To meditate is crucial, to get out of despair, to get the insight of non-fear, to keep your compassion alive so you can be a real instrument of the Earth helping all beings. To meditate doesn’t mean to escape life, but to take time to look deeply. You allow yourself time to sit, to walk—not doing anything, just looking deeply into the situation and into your own mind.
Eternity in the Present Moment
The extinction of species is taking place every day. Researchers estimate that every year over twenty thousand species go extinct, and the rate is accelerating. This is what is happening now; it’s not something in the future. We know that 251 million years ago there was already global warming caused by gigantic volcanic eruptions, and that warming caused the worst mass extinction in our planet’s history. The six-degree Celsius increase in global temperature was enough to wipe out 95 percent of the species that were alive. Now, a second massive warming is taking place. This time there is also man-made deforestation and industrial pollution. Perhaps within a hundred years there may be no more humans on the planet. After the last mass extinction, it took the Earth 100 million years to restore life. If our civilization disappears, it will take a similar time for another civilization to reappear.
When we contemplate this, it is only natural that a feeling of fear, despair, or sadness may arise. That is why we have to train ourselves to touch eternity with the practice of mindful breathing, with our in-breath and out-breath. Mass extinction has already happened five times, and the one underway now is the sixth. According to the deepest insights of Buddhism, there is no birth and death. After extinction, life will reappear in other forms. You have to breathe very deeply in order to acknowledge the fact that we humans may one day disappear.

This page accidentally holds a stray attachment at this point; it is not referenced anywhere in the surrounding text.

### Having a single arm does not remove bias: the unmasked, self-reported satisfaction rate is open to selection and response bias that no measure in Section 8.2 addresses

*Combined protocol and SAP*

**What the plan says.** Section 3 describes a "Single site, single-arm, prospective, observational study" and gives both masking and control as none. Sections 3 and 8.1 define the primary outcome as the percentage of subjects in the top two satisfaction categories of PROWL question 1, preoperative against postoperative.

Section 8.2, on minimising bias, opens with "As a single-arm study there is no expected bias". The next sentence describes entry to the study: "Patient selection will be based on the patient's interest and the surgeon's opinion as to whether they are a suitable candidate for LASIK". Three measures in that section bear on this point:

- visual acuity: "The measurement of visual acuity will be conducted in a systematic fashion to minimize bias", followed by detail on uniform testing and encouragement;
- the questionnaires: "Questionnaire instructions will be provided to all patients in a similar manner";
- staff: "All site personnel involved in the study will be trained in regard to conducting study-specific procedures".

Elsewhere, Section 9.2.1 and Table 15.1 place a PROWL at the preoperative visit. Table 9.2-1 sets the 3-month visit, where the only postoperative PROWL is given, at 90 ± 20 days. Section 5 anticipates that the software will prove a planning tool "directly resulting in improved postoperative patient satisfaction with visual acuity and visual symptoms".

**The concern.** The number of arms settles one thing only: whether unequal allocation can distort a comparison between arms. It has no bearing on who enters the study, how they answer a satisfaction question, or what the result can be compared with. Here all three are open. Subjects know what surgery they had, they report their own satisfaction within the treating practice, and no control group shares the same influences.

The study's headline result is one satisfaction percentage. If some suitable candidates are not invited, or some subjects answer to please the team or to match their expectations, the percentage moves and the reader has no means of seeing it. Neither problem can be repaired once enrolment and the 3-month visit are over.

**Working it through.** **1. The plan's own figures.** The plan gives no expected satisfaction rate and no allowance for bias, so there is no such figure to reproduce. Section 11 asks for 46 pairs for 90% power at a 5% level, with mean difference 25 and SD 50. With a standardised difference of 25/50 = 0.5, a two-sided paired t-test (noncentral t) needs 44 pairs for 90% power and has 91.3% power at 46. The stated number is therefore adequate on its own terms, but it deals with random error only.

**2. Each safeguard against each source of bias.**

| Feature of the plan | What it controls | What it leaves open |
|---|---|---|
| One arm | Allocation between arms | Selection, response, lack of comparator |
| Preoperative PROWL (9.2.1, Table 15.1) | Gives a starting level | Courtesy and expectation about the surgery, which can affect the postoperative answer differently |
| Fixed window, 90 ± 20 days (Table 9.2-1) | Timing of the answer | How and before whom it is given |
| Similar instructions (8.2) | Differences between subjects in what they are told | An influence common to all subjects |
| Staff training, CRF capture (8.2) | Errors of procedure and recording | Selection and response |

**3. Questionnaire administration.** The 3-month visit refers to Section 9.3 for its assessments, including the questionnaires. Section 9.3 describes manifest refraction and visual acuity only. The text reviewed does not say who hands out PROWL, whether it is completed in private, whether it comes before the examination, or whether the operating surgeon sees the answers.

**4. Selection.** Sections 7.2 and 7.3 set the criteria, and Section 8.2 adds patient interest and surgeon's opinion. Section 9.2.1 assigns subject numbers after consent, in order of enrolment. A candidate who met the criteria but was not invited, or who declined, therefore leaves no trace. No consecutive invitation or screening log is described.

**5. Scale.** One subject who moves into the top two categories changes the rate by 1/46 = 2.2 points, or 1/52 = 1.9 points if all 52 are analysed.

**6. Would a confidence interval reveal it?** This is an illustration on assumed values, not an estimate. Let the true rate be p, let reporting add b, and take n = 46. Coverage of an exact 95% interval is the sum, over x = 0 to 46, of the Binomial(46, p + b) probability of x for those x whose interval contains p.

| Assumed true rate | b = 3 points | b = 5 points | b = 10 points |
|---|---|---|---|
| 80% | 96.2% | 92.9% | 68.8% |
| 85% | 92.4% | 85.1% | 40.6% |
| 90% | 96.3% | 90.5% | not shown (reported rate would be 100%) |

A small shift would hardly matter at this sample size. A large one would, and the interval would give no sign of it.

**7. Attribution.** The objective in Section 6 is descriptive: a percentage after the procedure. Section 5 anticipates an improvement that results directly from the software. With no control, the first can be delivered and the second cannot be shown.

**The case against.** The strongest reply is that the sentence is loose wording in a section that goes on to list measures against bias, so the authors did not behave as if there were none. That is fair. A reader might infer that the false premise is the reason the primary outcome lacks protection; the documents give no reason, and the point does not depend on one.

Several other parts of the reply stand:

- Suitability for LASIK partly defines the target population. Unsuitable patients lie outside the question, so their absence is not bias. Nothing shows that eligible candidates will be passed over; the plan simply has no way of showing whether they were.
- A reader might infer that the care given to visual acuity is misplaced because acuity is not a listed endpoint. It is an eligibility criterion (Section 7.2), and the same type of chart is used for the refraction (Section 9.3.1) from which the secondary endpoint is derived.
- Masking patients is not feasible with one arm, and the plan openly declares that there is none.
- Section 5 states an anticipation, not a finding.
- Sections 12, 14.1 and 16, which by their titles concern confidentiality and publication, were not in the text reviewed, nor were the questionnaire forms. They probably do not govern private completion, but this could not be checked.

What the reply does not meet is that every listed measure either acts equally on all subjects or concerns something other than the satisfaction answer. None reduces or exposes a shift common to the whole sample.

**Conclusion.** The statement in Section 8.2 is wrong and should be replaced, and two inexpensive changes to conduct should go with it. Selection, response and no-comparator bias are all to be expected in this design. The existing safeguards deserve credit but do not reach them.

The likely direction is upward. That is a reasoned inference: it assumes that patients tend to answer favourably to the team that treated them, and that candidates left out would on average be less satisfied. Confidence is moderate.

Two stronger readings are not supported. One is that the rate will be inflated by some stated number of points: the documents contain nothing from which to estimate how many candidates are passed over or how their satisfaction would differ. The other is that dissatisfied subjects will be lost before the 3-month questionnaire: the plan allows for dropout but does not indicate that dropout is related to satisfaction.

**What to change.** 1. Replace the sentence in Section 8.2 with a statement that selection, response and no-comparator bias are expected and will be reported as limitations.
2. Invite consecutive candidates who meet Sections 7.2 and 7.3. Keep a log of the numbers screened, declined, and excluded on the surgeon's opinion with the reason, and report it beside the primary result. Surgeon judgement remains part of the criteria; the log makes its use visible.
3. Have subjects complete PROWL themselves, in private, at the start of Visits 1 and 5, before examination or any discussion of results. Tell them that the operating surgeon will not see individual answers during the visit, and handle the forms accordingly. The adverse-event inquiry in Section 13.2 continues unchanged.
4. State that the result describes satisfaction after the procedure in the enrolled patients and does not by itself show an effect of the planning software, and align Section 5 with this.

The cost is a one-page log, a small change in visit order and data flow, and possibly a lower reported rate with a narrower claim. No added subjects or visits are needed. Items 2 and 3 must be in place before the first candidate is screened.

How can we accept that hard fact and not be overwhelmed by despair? Our despair is fueled by views we have about ourselves and the world. When we start to re-examine our views and change our way of thinking and seeing things, it becomes possible to transform the mind of discrimination that is at the very root of our suffering.
It is possible to train ourselves to see and experience the present moment in a deeper way. And once we touch reality deeply in the present moment, we touch the past, we touch the future, and we touch eternity. We are the environment, we are the Earth, and the Earth has the capacity to restore balance, even if many species must disappear before balance is restored.
It doesn’t take years of practice to touch eternity in the present moment. In a split second, you can touch it. Taking just one breath, or one step on the Earth, with mindfulness and concentration can help you transcend time. When you touch the present moment deeply, you have an eternity to live.
➛ You may also want to listen to this episode of the podcast The Way Out Is In, where Sister True Dedication addresses contemporary environmental crises and Zen Master Thich Nhat Hanh’s ethical framework of living as presented in the book Zen and The Art of Saving the Planet.